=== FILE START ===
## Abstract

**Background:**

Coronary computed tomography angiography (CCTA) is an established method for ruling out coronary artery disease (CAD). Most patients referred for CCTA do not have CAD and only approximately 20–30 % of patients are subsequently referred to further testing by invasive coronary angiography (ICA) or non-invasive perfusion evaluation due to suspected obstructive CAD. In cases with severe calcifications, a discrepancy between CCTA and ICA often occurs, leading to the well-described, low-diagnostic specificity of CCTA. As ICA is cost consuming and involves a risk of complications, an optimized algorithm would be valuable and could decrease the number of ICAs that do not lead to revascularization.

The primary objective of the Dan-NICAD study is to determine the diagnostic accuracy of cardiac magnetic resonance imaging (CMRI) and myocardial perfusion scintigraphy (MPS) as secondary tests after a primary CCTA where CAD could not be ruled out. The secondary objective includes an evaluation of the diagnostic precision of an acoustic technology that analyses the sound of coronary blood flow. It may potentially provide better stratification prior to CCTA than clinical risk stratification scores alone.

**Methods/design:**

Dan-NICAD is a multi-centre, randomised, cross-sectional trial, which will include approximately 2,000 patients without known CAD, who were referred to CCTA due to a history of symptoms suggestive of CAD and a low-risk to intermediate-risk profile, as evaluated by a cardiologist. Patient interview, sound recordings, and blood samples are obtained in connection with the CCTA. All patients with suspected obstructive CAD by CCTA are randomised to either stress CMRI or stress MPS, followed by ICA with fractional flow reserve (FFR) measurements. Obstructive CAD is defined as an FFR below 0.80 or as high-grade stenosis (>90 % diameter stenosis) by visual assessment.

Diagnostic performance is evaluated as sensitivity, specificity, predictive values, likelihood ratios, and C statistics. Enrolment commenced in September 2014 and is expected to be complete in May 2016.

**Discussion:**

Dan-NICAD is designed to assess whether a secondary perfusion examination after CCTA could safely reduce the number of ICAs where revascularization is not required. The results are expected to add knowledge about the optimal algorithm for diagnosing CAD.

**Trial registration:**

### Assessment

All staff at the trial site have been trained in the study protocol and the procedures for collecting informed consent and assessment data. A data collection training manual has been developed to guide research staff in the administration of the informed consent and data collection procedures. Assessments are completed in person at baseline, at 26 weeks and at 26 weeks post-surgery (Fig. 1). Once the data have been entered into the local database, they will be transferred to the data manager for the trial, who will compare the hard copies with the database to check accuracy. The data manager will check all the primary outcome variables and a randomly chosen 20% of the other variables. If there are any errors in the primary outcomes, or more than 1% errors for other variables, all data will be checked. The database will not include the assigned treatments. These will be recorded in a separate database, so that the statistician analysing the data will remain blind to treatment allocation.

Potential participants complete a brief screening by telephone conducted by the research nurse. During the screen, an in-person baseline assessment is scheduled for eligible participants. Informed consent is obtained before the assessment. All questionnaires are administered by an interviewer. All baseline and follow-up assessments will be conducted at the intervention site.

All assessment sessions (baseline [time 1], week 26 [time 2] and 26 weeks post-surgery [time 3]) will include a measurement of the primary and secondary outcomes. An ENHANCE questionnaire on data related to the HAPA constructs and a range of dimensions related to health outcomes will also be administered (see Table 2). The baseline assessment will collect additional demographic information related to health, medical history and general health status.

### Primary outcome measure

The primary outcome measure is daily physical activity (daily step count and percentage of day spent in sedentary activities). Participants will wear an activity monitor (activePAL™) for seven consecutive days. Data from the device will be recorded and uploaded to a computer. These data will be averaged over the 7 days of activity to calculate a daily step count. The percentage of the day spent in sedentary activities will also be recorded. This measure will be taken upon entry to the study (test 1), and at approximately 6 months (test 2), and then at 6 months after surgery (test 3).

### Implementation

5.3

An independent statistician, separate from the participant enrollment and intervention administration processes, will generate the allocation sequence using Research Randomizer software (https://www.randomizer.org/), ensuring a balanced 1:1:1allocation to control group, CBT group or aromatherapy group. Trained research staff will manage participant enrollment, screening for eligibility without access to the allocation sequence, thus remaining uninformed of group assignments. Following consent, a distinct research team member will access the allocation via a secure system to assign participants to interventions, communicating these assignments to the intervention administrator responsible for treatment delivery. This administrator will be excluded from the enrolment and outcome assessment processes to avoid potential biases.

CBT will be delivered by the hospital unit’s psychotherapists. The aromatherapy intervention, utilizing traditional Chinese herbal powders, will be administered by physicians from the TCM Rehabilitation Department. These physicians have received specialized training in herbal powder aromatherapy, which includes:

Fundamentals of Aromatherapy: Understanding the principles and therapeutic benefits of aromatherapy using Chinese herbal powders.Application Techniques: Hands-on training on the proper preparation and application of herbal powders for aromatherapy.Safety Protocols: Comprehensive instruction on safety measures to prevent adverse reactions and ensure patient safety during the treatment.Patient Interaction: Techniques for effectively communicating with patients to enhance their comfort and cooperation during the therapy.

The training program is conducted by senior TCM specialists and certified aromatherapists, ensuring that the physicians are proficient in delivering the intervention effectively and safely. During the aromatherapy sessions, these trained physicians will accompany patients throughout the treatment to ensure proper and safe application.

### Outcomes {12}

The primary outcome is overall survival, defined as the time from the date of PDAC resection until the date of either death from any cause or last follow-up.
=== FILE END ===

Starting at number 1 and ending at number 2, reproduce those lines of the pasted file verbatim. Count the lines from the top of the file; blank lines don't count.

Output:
## Abstract

**Background:**